Though gloomy news, like Toyota‘s Q3 meltdown (only the brave should venture to the bit about the full-year forecast), continued to roll across the newsdesk this week – no surprises there, then – there was, for the first time in months, perhaps just the first speck of light at the end of what is proving to be a very long tunnel.

In the financial and consumer worlds, confidence is king and, it has been said, people can talk an economy into a recession. But I reckon the talk is turning. A little optimism is starting to trickle through the prevalent gloom.

Although you’ll have to read almost to the end, there’s a few hints in here that maybe bottom has about been reached, if not the start of recovery.

Normally, when the monthly US sales data comes out, it’s Ford’s top number cruncher George Pipas you see quoted most. This week, though, it was president for the Americas, Mark Fields, who took the limelight at a media gathering at the automaker’s Dearborn HQ and, among other things, opined that maybe, just maybe, retail sales bottom might have been reached.

“The headline number was the drop in sales,” Fields said after the Blue Oval’s tally tanked 40% last month, after a not entirely unintended 80% plunge in low-margin sales to fleet buyers such as rental companies.

“When you strip away the fleet portion of that and you just look at the retail side of it, the retail (annualised rate) in January was about 8.4m or 8.5m units. If you look at the last three or four months, it’s been in that range so I think we’ve found some level of stabilisation on the retail side of the business.” And he was encouraged by Ford’s market share increasing for the fourth consecutive month.

“You’re seeing all the action that Treasury and the Fed have taken in the past six months to put liquidity into the market place,” added Fields, noting that the administration of President Barack Obama is also pushing ahead a major stimulus bill to boost the economy: “That’s up to US$900bn and there’s obviously going to be something in there for construction and consumer spending and that’s encouraging,” he said.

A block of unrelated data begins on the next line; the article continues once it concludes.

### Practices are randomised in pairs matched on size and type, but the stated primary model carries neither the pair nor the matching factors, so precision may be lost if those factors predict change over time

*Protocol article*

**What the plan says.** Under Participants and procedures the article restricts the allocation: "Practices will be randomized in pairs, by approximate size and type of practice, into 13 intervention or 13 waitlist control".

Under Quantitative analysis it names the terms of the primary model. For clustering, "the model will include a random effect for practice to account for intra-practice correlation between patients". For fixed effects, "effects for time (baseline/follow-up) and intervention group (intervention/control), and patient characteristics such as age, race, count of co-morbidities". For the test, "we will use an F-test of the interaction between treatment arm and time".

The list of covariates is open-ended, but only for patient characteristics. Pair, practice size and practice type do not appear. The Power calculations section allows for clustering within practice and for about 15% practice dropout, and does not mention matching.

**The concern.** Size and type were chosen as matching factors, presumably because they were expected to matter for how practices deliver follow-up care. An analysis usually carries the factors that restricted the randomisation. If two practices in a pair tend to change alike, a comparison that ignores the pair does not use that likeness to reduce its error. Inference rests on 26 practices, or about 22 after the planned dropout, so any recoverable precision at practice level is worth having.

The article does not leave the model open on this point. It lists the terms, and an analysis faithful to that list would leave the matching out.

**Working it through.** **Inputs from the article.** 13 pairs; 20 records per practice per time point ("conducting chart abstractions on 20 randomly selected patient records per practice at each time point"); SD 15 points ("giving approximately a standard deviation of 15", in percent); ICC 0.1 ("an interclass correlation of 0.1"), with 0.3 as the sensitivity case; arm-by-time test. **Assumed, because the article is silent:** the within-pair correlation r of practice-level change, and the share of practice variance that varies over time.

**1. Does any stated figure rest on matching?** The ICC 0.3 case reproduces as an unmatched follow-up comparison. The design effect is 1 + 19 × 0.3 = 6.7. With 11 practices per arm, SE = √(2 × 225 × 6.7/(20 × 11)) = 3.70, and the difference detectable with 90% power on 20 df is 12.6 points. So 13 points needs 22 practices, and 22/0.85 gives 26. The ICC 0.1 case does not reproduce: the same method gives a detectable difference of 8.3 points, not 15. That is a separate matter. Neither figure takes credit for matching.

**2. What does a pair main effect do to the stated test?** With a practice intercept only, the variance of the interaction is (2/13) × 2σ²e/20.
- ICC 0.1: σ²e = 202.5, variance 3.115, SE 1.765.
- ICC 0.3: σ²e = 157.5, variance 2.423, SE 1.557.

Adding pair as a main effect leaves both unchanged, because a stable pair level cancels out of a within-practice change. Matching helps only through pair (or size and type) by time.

Echoing calls here in Europe, Fields added that some form of tax break for consumers purchasing new vehicles would also help.

And, it appears, cloth-eared EU and individual states are finally realising – duh – that good auto sales = good economy. As Our Man in Brussells reported this week, the European Union (EU) has unveiled a plan to offer subsidies to consumers who want to replace their old cars with new.

Czech deputy prime minister and EU president Alexandr Vondra told  the European Parliament in Strasbourg that his government had ordered the European Commission to draft proposals for an EU-wide scheme of car “fleet renewal”, spreading existing national subsidy schemes [such as the ‘Prever’ scheme in Spain and a new programme recently announced in Germany] for scrapping old cars across Europe. Vondra wants quick action, with formal proposals drafted in time for the EU’s spring summit (19-20 March) in Brussels.

As Our Man in Spain wrote today, struggling Spanish automakers are gagging for such a boost – manufacturer’s federation Anfac urged the government to introduce a EUR1,000 programme similar to those recently introduced in France and Germany to spur new car sales, succeeding the hugely popular Prever scheme which the Spanish government axed last year, as sales were forecast to fall 23% this year after plunging 40% in January. Spain’s share of European car manufacturing could fall by a third in 2011 if nothing’s done to sell more cars, Anfac claimed.

Here, in a UK beset by snowstorms said to be adding billions more in unwanted costs to our economy, our very own struggling auto industry was clobbered with 850 job losses at Ford, prompting an immediate strike threat from the key union, Unite. And, on top of the recent government help primarily aimed at automakers, the association representing leasing companies called for a scrappage scheme as did the aforementioned union, Unite.

So the cavalry might, at last, be on the way.

Meantime, we learned that China looks like pipping the US to the post for auto sales this year, and that things, financially, are still not rosy at key Tier One suppliers or at other Japanese automakers besides Toyota. And it may be bye-bye to Korean SUV specialist Ssangyong, too.

So, still plenty of bad news out there but, for the first time in months, a flicker of hope burns maybe?

Enjoy the weekend,

Graeme Roberts
Deputy/News Editor